Album Review
Palisades - Outcasts Album Cover

Palisades - Outcasts

Reviewed by
Record Label: Rise Records
Release Date: May 21 2013
In the spring of 2012, NJ post-hardcore outfit Palisades released their debut EP I’m Not Dying Today through Rise Records, and I was curious about it, because I enjoyed the bands that the members were apart of before forming Palisades (a bunch of local bands from around the area). Needless to say, I was curious about their debut EP, but was rather disappointed with what I found. It was textbook Risecore, meaning cliché breakdowns, and a predictable dynamic of clean and harsh vocals. While the EP was not truly awful, it left a lot to be desired, because it was rather boring and generic. It was run of the mill post-hardcore, and nothing I hadn’t heard prior to listening to that. That’s one of my main problems with this genre, the fact that most of it sounds exactly the same. Most of it also comes across insanely uninspired, with fashion trends and haircuts being more important than the quality of the music itself. It’s a sad truth, but that’s how it is. A few bands break that mold, and Palisades seem to be right in the middle; debut album Outcasts has a few really interesting moments, but for the most part, it’s rather lackluster. It’s pretty much the same as their EP, aside from a couple tracks that do stand out. As always, a few fellow Rise Records frontmen make appearances on the record as well, most likely to gather new fans, and therefore, sell more copies. Those frontmen are Tyler Carter from Issues, Andy Leo from Crown the Empire, and Chris Roetter of Like Moths to Flames. I’ve listened to the last three releases from all of these bands, and it’s safe to say that if you like those bands, you’ll enjoy Palisades. They’re not as heavy, but they still do have breakdowns here and there. I do want to stress that there are some good moments in this record, but as a whole, it’s rather lackluster. With that being said, however, let’s be some outcasts, and dive into this record, shall we?

The record begins with a short two-minute intro entitled “We Are All;” it’s a standard intro for a post-hardcore record. It doesn’t do anything differently, but it does have an intro vibe. It’s rather generic, but it sets the record up nicely, too. The lyrics seem to paint a picture of “We’re here for you if you need us,” and what’s nice is that they don’t come off gimmicky and cheesy, either. There is a breakdown towards the end, which is the first of many, but that’s alright, because it’s still pretty cool. This track leads right into second track, “Your Disease,” which is a rather run of the mill Risecore track; a rather straightforward pop-rock track with a few breakdowns thrown in for good measure. In fact, that’s how most of the record goes. There are only a few tracks that really deviate from this formula, and it makes sense those are the most interesting tracks. The first is sixth track “High and Low,” which features guest vocals from Issues’ Tyler Carter. This song is rather hip-hop/dance influenced track, and it’s got a cool beat in the song that keeps it afloat, and it’s also one of the few songs that doesn’t have a breakdown in it, surprisingly. It’s a bit different, and at first listen, it sounds rather odd, but compared with the rest of the record, it’s one of the more unique songs. The second highlight appears a few songs later as eighth track “A.I.” This is the longest track, at about four and a half minutes, but it’s also one of the more enjoyable songs. This song works because it doesn’t have any annoying or pointless breakdowns, and it even reminds me a bit of fellow Rise band Hands Like Houses, who essentially are a post-hardcore band without screams and breakdowns. If Palisades wrote more songs like “A.I,” they’d be a lot more unique, to say the least. It also ends with a really awesome guitar riff, too, and it’s almost like an experimental song, or something. Last but not least, however, tenth track “Sidney” is only other unique song on here. It’s an acoustic ballad of all things; it’s about a girl, obviously, but it’s unique because it’s a nice change of pace from the rest of the record. It’s cute, sweet, and to the point. Aside from those songs, every other track suffers from “scenecoreitis,” meaning there are pointless breakdowns and “brutal” parts galore. It’s not bad for someone who’s into the genre, but it’s still rather generic. That’s how I’d ultimately describe it, really; it’s a good record if you’re into post-hardcore, but if you’re picky about what bands in the genre you enjoy, you may want to stay away from this one.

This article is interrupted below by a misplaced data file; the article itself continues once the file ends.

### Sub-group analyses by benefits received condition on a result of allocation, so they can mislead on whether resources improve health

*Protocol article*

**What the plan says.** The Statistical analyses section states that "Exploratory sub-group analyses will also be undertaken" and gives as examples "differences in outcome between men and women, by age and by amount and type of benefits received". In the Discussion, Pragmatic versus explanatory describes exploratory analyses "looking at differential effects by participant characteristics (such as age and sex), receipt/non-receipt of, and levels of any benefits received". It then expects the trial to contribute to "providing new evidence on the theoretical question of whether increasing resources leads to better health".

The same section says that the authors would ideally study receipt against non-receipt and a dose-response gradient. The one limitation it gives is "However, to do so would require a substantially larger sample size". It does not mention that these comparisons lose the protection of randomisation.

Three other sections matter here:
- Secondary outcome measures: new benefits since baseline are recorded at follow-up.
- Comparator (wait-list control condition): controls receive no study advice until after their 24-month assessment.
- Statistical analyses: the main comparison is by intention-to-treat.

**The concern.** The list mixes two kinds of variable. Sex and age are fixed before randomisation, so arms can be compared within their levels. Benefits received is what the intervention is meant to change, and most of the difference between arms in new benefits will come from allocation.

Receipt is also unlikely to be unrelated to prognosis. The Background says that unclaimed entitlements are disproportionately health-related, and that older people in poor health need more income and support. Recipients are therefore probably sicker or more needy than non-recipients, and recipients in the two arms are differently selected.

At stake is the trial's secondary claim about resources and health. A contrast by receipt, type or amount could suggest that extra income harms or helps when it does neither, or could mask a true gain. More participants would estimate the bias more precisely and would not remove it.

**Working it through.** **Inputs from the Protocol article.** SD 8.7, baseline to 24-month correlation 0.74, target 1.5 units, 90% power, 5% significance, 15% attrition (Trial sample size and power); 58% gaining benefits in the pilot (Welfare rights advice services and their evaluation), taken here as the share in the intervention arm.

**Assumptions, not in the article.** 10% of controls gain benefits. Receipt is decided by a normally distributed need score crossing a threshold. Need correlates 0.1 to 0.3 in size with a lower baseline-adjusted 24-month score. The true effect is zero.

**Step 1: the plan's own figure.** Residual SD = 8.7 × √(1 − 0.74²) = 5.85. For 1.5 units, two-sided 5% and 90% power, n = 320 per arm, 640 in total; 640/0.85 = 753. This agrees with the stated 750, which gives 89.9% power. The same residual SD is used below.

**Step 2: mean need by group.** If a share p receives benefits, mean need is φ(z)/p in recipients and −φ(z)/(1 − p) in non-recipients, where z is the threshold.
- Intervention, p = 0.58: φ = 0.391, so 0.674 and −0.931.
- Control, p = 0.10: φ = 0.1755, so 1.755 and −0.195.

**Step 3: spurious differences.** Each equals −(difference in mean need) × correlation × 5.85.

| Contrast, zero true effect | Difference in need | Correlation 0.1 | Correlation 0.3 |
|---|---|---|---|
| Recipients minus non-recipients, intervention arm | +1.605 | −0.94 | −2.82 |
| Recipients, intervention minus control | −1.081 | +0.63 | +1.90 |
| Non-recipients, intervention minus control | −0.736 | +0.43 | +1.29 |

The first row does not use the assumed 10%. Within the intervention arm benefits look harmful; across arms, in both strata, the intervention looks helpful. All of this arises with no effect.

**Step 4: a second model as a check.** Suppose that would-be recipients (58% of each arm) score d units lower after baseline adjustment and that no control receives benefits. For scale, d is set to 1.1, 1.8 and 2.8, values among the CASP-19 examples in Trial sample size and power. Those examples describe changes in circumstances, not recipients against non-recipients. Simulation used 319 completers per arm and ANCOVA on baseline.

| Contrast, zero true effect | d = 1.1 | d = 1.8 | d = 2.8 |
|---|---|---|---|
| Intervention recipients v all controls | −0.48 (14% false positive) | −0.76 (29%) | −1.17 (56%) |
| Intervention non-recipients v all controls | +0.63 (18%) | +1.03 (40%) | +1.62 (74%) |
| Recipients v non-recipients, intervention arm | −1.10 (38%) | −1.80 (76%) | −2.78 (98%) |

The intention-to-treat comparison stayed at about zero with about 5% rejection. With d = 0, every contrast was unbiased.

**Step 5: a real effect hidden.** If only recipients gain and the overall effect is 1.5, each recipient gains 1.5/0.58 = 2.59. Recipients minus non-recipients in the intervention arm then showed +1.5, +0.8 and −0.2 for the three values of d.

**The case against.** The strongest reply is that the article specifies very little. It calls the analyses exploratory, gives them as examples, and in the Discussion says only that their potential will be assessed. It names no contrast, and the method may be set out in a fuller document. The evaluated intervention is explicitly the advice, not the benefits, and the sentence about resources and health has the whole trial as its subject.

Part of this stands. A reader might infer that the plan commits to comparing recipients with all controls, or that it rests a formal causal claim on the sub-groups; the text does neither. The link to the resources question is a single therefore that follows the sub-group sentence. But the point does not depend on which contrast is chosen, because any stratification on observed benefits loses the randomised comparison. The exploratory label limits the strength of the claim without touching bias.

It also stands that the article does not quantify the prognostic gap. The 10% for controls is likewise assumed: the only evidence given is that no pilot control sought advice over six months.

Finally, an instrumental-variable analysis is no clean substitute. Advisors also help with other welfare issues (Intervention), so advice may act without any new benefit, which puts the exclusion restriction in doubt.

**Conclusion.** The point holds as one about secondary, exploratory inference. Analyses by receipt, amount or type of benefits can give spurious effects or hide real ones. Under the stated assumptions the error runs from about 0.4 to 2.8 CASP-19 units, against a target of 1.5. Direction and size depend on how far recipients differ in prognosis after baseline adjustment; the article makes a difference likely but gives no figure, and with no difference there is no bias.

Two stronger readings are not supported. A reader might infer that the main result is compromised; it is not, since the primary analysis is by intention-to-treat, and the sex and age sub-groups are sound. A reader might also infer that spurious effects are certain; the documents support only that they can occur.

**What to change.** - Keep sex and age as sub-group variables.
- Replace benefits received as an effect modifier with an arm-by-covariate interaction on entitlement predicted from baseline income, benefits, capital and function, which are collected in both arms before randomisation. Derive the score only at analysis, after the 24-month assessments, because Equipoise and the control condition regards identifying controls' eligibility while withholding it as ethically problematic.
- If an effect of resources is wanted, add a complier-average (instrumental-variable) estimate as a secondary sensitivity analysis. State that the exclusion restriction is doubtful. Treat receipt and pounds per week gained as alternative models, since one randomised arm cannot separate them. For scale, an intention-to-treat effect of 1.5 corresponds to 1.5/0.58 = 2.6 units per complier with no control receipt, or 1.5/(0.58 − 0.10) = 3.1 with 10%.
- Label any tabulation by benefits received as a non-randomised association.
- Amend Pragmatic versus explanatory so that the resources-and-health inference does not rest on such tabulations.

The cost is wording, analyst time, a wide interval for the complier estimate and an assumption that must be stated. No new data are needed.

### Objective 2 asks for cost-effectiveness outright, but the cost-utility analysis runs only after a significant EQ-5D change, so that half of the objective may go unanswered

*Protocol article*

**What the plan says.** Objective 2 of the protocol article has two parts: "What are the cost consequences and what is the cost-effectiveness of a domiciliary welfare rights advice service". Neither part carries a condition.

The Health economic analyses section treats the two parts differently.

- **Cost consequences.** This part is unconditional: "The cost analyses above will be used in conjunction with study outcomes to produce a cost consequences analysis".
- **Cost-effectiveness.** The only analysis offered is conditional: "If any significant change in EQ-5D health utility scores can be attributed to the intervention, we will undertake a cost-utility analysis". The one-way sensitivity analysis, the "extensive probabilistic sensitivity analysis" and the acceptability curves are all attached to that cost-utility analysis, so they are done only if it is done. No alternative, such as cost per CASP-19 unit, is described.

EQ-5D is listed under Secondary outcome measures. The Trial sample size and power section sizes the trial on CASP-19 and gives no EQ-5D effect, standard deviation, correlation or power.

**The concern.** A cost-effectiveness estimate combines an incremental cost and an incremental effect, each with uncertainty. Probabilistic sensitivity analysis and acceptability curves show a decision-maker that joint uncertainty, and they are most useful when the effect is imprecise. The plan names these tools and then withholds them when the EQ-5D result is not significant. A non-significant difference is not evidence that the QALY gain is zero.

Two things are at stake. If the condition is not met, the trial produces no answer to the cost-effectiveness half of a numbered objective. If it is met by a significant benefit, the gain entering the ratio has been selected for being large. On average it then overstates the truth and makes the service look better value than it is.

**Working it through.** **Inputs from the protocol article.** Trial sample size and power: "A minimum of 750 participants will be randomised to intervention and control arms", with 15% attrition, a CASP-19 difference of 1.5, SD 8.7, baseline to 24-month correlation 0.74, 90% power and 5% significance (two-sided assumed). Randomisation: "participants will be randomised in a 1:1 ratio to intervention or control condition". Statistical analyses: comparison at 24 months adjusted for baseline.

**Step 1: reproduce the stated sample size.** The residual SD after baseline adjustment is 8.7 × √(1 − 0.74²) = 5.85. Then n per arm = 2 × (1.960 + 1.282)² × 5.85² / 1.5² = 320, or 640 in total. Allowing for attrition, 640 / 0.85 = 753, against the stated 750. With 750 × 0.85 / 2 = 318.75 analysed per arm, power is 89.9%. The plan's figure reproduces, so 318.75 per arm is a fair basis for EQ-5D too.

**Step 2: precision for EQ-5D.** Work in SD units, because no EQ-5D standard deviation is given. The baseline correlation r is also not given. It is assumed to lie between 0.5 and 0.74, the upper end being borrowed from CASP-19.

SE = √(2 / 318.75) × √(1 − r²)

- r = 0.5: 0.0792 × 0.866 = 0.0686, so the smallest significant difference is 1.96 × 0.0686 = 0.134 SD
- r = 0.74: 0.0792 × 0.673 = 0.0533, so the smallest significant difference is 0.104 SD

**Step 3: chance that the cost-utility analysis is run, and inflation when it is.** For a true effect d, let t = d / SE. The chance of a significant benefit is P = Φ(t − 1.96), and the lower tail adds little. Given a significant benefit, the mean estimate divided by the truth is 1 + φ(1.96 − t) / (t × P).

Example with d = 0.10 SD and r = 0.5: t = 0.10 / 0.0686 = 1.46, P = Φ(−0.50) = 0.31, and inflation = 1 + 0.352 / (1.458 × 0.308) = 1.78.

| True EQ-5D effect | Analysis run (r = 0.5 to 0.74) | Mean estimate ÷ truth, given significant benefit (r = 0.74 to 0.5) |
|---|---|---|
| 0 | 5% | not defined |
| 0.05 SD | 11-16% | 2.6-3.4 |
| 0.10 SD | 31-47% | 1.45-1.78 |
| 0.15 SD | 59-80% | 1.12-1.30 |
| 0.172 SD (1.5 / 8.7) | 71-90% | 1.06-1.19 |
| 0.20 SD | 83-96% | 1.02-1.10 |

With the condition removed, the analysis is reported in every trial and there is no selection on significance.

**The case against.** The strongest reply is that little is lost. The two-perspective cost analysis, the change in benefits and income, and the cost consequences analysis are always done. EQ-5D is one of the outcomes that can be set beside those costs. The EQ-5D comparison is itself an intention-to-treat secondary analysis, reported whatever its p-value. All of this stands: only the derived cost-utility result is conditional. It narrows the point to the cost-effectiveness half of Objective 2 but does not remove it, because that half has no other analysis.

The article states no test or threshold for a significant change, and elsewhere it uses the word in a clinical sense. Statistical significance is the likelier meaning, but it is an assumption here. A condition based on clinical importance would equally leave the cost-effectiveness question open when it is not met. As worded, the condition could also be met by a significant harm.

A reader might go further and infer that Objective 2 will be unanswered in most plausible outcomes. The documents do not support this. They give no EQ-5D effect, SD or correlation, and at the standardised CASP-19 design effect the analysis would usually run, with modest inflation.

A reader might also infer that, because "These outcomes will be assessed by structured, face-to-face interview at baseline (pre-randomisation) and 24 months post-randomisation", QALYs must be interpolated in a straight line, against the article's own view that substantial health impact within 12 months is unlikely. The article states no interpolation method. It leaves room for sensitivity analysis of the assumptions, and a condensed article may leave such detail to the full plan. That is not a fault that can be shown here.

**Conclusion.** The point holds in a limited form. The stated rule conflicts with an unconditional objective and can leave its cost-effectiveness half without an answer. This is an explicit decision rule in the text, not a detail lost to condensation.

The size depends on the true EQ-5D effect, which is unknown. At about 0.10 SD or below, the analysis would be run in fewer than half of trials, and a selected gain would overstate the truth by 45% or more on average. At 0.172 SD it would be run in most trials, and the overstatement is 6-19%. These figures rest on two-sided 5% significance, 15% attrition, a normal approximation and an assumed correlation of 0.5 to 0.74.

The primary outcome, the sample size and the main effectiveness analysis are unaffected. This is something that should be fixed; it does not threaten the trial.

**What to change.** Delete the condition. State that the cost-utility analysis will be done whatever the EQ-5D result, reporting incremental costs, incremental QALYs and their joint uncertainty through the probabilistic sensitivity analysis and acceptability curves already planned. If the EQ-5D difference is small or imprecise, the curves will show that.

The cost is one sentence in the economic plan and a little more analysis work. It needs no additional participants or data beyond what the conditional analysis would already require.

Recommended If You LikeSleeping With Sirens, Memphis May Fire, Chiodos, Hands Like Houses, Crown the Empire, etc, etc.

Additional Information
Track Listing:
1. We Are All
2. Your Disease
3. Outcasts
4. A Disasterpiece
5. The Reckoning
6. High and Low
7. The Arctic
8. A.I.
9. Betrayal
10. Sidney
11. Scarred

Palisades is:
Louis Miceli - Vocals
Matt Marshall - Guitar
Xavier Adames - Guitar/Vocals
Earl Halasan - Guitar/Programming
Brandon Reese - Bass
Aaron Rosa - Drums

This review is a user submitted review from justbradley. You can see all of justbradley's submitted reviews here.
Displaying posts 1 - 2 of 2
07:44 AM on 10/25/13
User Info.
iamalexenglish's Avatar
Can't get enough of this album so I looked up a review and was surprised to see in the Recommend if you Like section was...Sleeping With Sirens. Smh. Otherwise I'd say good review though. I enjoy it, but it's not a fantastic album.

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